Chives prefer evenly moist soil but can tolerate slightly dry conditions. Avoid overwatering, as excessive moisture can lead to root rot. It is better to water deeply and less frequently rather than providing light, frequent waterings. Aim to water the chive plants when the top inch of the soil feels dry to the touch.

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Ensure that the planting area has adequate drainage to prevent waterlogging. Poor drainage can result in root diseases and stunted growth. If the soil does not drain well, consider incorporating organic matter or amending the soil composition to improve its drainage capabilities.

Providing Adequate Sunlight

Chive plants thrive in full sun but can tolerate partial shade, especially in hotter regions. Ideally, they should receive at least 6 to 8 hours of direct sunlight each day. Insufficient sunlight can lead to leggy growth and reduced flower production. If your garden has areas with partial shade, consider planting chives there, as this can help extend their growing season.

Fertilizing Chive Plants

Chives are not heavy feeders and generally do well without excessive fertilization. However, to promote healthier growth and enhance flavor, it is beneficial to enrich the soil with organic fertilizers. Before planting, you can incorporate compost or well-rotted manure into the soil to provide initial nutrients.

During the growing season, you can supplement the soil with a balanced, slow-release fertilizer or a liquid organic fertilizer. Follow the manufacturer’s instructions regarding application rates and frequency. It is important not to over-fertilize, as this can lead to excessive foliage growth and reduced flavor intensity.

Step 7: Harvesting Chives

One of the great advantages of growing chives from seed is that they can be harvested in their second year. During the first year, chive plants focus on establishing their root system, and excessive harvesting can hinder their growth. However, in the second year, the plants will produce an abundance of slender, green leaves that are ready to be harvested.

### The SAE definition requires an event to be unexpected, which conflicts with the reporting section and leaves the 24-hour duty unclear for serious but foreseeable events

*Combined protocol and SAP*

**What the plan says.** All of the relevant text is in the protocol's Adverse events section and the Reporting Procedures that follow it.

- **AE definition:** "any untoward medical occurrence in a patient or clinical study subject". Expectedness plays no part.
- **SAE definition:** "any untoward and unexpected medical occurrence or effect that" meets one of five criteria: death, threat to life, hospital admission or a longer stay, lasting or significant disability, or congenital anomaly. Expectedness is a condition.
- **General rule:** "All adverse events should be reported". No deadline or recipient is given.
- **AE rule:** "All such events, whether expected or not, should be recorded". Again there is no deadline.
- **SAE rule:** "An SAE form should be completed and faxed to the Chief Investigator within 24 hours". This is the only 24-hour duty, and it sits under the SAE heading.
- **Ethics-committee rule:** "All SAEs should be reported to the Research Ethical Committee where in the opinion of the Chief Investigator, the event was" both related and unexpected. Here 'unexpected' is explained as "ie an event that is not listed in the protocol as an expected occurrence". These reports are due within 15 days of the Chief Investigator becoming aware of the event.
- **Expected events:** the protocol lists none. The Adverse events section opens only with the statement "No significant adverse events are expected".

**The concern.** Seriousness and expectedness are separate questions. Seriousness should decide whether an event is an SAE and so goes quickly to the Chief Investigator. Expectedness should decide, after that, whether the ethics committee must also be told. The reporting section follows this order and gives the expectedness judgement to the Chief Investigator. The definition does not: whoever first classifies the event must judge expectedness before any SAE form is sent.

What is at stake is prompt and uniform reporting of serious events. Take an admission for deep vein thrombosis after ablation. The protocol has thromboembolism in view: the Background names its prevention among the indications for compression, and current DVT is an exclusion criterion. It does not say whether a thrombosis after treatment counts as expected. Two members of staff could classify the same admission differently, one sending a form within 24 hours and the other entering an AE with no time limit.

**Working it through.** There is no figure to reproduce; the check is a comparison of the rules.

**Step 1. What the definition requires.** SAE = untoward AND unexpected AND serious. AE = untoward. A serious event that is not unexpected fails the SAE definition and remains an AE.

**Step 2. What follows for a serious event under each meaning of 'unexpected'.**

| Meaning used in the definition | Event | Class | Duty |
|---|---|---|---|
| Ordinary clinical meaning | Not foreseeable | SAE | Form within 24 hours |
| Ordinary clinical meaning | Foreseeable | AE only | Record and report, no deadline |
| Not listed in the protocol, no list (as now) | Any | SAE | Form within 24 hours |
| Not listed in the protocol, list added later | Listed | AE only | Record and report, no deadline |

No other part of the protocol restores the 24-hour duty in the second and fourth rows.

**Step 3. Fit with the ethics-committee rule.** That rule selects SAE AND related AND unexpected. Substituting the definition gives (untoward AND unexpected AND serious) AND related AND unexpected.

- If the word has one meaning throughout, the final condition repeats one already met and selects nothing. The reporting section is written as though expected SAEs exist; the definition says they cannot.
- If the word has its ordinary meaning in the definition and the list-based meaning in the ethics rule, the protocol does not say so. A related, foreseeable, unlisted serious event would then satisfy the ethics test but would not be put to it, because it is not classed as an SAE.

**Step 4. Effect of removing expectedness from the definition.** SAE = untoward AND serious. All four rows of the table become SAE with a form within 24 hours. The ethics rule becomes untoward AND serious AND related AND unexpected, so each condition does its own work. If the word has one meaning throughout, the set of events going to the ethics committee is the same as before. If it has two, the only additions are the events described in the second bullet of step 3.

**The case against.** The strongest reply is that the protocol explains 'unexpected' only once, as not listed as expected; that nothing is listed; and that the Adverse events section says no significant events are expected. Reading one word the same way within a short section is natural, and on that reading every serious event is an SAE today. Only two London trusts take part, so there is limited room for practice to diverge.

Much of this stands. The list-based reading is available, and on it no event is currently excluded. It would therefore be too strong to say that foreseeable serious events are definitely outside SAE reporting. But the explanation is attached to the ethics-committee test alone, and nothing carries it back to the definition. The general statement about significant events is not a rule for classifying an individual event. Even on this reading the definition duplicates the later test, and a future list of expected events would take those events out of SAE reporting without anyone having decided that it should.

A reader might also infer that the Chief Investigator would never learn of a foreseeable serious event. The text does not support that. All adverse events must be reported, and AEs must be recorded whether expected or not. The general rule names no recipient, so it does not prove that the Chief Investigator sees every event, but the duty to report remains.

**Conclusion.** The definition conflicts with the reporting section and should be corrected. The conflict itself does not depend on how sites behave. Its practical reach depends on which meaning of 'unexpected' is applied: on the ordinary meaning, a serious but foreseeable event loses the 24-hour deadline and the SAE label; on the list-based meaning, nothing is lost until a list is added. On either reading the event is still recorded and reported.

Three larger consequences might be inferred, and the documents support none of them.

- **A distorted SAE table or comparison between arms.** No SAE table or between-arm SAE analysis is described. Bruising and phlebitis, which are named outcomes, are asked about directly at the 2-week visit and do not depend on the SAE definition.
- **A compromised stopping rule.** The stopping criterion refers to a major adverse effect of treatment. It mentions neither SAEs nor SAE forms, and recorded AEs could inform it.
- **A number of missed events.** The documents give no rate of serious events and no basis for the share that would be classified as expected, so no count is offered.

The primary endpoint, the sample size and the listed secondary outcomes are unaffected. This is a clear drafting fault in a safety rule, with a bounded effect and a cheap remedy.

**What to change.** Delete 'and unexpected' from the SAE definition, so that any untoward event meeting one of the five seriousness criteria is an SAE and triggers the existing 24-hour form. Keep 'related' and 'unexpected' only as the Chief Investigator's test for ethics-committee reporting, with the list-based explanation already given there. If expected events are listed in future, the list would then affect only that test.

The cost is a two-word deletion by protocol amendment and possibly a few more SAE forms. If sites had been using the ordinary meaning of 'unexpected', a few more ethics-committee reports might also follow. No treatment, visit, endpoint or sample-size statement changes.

To harvest chives, simply snip the leaves close to the base of the plant using scissors or pruning shears. Harvesting should be done regularly to encourage the growth of new foliage and prevent the plants from going to flower. Chive leaves can be used fresh or dried for culinary purposes, adding a mild onion flavor to various dishes.

Planting chives from seed can be a rewarding and economical way to grow these delicious and versatile herbs in your garden. By following the step-by-step guide provided, you can ensure a successful germination and establishment of chive plants. Remember to choose the right time for sowing, prepare the soil adequately, and provide appropriate care to foster healthy growth.

By providing sufficient water, adequate sunlight, and occasional fertilization, you can encourage robust foliage and flavorful chives. With proper maintenance, your chive plants will flourish, providing you with a fresh and aromatic herb to enhance your culinary creations. So, grab your chive seeds and get ready to enjoy the delights of homegrown chives straight from your garden.

Weed Control And Mulching Techniques

Chives are a popular herb that can be easily grown in home gardens. They not only add a fresh and mild onion flavor to a variety of dishes but also have beautiful blooms that can be used as an edible garnish. While chives can be grown from transplants or divisions, planting them from seed is a cost-effective and rewarding method.

Before planting chive seeds, it is important to prepare the soil and ensure proper weed control. Weeds can compete with chive plants for nutrients and sunlight, resulting in stunted growth or even the death of the plants. Start by removing any existing weeds from the planting area. A hand weeder or hoe can be used to carefully remove the weeds while avoiding damage to the soil.

Once the area is free from weeds, consider adding a layer of mulch to further prevent weed growth and conserve moisture. Organic mulches such as straw or wood chips are recommended as they break down over time, improving the soil structure and fertility. Apply a thin layer of mulch around the chive plants, taking care not to cover the seedlings or young plants completely.

Dealing With Common Pests And Diseases

Like any other plant, chives are susceptible to various pests and diseases. However, by practicing good gardening techniques and taking preventive measures, you can minimize the chances of infestations and keep your chive plants healthy.

A common pest that affects chives is the onion fly. These small flies lay their eggs at the base of the plant, and once hatched, the larvae burrow into the leaves and bulbs, causing damage. To prevent onion fly infestations, consider using floating row covers to physically block the flies from accessing the plants. Additionally, practicing crop rotation can help break the pest lifecycle, as the onion fly is generally less abundant in areas where allium plants have not been grown in recent years.

Chives can also be affected by fungal diseases such as powdery mildew and downy mildew. These diseases can cause the leaves to develop a whitish or grayish powder or spots on the surface. To prevent fungal infections, ensure proper spacing between plants to improve air circulation and reduce humidity. Water the plants at the base rather than overhead, as wet foliage can promote fungal growth. If symptoms appear, promptly remove and destroy infected plant parts to prevent the spread of the disease.